I would list my choices. She would mark them down. And that would be it.
One day, however, when I arrived in her office, she seemed visibly angry, and her eyes flashed. We began in the usual way, and then mid-way through the meeting, she stopped.
“You won the Mademoiselle magazine contest,” she said accusingly, glaring at me from behind her dark-rimmed glasses.
She seemed to want something from me that I couldn’t decipher, so I answered cautiously, not sure where this was going.
“Yes, I did,” I said carefully.
I had entered an essay contest two years before, with the prize of a spot on the now-defunct magazine’s College Board. It also offered eligibility to compete later for a salaried week in New York working at Condé Nast, its publisher.
I looked at her quizzically. She seemed to want something, but I was at a loss to know what.
She was still eyeing me aggressively.
“We’ve only had one of those,” she practically yelled at me, her eyes flashing again.
She made me feel that I had stolen something. But what did I steal? I had sent in an essay, they had liked it, and it had won. Where was the thievery in that? Why wasn’t she congratulating me? I would have thought she would think it a good thing to have won such a prize.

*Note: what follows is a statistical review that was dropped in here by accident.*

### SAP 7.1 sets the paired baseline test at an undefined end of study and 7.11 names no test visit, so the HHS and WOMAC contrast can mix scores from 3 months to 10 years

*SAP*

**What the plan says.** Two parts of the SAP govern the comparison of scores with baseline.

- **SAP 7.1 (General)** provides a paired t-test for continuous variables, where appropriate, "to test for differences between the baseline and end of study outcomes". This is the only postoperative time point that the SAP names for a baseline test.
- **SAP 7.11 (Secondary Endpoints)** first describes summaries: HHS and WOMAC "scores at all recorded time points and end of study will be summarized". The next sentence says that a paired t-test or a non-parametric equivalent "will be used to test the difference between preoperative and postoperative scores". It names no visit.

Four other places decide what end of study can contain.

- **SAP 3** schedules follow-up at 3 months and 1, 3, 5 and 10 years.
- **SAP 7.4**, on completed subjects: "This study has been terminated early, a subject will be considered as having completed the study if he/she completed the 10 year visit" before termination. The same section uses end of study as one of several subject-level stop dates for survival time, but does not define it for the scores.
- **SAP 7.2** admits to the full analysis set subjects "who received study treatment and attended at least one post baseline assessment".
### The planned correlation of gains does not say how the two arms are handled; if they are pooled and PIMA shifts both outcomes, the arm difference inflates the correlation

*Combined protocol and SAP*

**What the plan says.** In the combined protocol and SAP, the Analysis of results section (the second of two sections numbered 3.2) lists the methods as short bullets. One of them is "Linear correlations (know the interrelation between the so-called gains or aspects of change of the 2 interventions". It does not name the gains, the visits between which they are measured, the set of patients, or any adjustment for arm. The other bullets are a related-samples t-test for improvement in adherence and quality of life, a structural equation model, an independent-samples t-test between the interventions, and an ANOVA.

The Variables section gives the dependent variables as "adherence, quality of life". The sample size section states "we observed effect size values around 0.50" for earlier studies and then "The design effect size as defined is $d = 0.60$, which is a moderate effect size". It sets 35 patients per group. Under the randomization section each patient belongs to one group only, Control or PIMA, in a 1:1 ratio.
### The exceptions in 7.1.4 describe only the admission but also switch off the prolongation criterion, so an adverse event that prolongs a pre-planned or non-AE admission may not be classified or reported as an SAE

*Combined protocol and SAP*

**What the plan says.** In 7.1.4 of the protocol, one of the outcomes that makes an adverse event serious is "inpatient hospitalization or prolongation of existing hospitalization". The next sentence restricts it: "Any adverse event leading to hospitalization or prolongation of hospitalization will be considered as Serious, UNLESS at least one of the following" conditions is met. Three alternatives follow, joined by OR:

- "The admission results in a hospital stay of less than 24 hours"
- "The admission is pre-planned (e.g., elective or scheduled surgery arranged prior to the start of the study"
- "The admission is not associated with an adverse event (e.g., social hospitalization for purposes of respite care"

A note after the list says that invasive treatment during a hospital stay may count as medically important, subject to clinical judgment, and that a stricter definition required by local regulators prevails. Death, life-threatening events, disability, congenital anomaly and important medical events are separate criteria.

Later, I understood much better. I was near her office on another day, and saw in passing that her door was ajar. Suddenly, however, I noticed my advisor was with a blonde female student, and she was laughing and smiling in a way I had never before seen. The blonde student was laughing too, and very excited.
“Well, if you take that,” my advisor was saying, “it won’t help you to move forward with your project. I think you’ll be better prepared if you take Communication, and then Magazine Advertising.”
I stood for a long time in that hallway, fascinated, watching the scene before me and trying very hard to understand. Though I could not express it at the time, that girl was getting something to which I had no access: critical knowledge that would immeasurably help her to advance in her future career.